Many managers are unwilling to raise wages and prices enough to keep up, as they worry that demand will ebb in a few months and leave them with permanently higher payroll costs. They are instead resorting to short-term fixes, like cutting hours, instituting sales quotas and offering signing bonuses to get people in the door, Jeanna Smialek and Jim Tankersley report for The New York Times.

In and around Rehoboth Beach, Del., at least 10 people, managers and workers alike, cited expanded payments as a key driver of the labor shortage, though only two of them personally knew someone who was declining to work to claim the benefit.

In Delaware, Wawa gas stations sport huge periwinkle blue signs advertising $500 signing bonuses, plus free “shorti” hoagies each shift for new associates. A local country club is offering referral bonuses and opening up jobs to members’ children and grandchildren. A regional home builder has instituted a cap on the number of houses it can sell each month as everything — open lots, available materials, building crews — comes up short.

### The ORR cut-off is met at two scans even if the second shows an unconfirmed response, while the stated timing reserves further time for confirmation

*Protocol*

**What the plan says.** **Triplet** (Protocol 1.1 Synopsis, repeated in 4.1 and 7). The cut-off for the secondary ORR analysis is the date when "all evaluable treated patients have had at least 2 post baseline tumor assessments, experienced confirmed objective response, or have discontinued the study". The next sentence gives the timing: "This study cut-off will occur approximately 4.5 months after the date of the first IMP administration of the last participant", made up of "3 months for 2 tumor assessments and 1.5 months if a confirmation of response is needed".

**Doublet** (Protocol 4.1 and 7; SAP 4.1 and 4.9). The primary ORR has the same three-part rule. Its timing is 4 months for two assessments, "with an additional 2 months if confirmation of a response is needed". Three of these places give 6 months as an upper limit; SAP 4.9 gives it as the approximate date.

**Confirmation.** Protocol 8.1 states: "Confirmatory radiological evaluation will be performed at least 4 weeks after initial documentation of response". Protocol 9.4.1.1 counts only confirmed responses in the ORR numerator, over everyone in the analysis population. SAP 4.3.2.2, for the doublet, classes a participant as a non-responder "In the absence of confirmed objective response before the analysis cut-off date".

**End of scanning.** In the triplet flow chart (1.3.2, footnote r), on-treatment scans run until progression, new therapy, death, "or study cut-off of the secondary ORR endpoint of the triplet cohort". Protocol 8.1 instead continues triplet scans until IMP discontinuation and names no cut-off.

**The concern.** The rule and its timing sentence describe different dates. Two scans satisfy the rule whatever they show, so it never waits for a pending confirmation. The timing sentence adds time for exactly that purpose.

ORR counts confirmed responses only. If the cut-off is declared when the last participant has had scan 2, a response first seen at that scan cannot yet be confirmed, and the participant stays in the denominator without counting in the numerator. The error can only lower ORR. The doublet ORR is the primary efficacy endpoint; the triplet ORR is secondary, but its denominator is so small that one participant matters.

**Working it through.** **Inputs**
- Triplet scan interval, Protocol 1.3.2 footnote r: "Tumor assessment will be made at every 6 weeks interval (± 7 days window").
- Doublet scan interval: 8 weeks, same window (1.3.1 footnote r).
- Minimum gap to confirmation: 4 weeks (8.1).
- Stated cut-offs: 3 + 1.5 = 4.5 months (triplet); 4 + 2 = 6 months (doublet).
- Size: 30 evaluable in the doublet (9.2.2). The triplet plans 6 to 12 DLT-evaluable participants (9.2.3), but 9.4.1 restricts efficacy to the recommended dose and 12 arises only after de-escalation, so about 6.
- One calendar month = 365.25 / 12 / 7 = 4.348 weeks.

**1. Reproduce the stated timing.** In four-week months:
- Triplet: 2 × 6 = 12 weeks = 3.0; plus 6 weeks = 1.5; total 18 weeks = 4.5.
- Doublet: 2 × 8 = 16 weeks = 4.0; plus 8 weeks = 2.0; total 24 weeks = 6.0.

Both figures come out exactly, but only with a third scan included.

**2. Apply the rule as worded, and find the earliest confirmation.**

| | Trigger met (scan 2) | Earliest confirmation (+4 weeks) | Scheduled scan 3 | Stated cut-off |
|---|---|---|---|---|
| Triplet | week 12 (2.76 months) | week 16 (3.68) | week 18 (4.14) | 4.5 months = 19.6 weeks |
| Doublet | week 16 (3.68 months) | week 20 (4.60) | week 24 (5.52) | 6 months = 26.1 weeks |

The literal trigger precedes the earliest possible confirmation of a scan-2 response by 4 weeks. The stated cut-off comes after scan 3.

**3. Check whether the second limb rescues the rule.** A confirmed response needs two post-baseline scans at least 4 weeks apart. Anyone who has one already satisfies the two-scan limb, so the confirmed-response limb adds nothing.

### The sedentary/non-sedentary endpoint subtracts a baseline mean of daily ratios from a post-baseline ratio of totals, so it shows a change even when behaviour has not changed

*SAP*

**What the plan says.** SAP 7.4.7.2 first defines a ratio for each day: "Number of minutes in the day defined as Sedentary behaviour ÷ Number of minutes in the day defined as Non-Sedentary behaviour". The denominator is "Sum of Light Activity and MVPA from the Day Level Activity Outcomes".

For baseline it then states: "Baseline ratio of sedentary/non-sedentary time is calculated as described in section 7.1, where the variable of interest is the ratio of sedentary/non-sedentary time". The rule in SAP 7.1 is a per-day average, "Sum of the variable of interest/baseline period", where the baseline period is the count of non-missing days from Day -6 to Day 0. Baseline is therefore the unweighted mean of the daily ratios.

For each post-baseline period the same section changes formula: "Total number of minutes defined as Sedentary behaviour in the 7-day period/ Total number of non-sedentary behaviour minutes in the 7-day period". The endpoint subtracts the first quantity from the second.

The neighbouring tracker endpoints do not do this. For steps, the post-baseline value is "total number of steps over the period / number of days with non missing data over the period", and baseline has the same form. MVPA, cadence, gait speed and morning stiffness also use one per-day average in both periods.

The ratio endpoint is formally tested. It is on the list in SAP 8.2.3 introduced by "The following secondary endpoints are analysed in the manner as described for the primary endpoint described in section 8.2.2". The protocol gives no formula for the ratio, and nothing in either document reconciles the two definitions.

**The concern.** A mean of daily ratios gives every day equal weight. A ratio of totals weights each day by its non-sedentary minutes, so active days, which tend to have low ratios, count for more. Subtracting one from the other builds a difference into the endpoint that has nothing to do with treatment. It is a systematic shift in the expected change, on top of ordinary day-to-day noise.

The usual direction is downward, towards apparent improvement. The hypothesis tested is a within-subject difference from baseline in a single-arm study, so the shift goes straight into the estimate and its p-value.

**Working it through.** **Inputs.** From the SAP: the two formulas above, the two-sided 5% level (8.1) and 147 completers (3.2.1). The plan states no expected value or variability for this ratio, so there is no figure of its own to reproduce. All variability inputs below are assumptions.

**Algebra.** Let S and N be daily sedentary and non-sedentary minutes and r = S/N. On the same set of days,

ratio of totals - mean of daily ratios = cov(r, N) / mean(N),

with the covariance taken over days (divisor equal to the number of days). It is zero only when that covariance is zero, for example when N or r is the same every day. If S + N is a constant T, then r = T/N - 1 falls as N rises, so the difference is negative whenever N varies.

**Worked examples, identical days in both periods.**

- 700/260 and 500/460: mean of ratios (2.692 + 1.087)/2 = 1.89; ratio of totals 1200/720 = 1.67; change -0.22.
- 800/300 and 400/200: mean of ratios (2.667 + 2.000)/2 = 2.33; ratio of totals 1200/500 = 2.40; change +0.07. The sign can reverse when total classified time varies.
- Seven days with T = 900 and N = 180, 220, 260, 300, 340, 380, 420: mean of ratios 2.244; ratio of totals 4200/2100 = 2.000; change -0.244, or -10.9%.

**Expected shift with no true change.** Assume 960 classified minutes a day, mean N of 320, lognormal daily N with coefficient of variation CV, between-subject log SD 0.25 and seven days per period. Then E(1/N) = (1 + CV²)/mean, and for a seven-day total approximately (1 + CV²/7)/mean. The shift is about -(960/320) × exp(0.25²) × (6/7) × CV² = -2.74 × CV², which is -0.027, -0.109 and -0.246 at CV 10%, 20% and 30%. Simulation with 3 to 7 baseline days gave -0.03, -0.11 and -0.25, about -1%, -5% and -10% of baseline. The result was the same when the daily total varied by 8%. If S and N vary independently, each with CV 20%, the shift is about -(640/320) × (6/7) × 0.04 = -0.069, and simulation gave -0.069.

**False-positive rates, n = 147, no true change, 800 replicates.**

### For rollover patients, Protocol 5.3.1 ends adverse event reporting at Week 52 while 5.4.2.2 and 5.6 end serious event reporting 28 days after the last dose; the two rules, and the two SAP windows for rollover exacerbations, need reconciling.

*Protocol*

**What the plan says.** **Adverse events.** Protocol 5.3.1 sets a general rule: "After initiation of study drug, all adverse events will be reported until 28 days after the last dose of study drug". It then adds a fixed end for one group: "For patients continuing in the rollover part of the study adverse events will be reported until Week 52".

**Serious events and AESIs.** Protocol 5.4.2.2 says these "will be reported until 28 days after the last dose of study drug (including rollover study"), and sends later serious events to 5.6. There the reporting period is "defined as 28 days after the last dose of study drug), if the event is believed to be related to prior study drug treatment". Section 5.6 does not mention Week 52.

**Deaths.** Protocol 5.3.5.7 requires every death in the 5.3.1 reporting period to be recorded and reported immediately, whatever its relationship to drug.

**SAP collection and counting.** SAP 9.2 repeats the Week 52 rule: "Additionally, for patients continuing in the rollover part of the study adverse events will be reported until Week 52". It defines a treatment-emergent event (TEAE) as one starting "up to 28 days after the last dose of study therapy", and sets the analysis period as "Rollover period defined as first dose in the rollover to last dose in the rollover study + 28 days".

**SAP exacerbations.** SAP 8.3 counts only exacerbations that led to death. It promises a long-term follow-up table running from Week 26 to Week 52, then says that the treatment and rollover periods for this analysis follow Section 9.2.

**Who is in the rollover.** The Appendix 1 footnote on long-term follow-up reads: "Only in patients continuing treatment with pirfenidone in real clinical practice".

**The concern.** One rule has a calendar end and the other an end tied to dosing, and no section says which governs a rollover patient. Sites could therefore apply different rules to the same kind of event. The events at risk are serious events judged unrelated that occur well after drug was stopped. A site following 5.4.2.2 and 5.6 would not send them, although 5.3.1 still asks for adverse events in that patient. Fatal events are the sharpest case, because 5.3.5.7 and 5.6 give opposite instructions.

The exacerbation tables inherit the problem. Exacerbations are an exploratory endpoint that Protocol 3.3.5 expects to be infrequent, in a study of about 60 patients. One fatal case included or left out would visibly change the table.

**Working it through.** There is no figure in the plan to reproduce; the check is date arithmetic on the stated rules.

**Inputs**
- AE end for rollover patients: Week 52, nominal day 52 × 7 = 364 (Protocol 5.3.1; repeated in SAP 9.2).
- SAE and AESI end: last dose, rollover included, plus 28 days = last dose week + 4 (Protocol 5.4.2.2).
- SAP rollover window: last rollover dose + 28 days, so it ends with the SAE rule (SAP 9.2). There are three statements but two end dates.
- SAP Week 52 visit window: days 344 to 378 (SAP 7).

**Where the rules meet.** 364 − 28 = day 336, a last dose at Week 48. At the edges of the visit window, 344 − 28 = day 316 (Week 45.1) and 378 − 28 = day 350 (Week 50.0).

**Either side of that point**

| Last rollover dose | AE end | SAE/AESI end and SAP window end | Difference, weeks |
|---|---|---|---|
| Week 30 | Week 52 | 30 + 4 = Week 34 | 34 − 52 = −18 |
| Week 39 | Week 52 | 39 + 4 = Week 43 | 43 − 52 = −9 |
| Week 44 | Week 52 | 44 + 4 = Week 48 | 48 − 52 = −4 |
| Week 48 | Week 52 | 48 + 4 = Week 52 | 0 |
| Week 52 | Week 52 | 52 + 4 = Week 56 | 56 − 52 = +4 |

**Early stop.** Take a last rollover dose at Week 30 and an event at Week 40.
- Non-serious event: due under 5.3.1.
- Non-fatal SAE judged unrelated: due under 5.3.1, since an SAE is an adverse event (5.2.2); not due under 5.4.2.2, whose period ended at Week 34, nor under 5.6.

Scott Kammerer oversees a local hospitality company that includes a brewery and restaurants. He has been able to staff adequately by offering benefits and taking advantage of the fact that he retained some workers because his restaurants did not close fully or for very long during the pandemic.

But he has also raised wages. The company’s starting non-tip pay rates have climbed to $12 from $9 two years ago. Mr. Kammerer has not been forced to raise prices to cover increasing costs, because business volume has picked up so much — up 40 percent this year compared with a typical winter — that profits remain solid.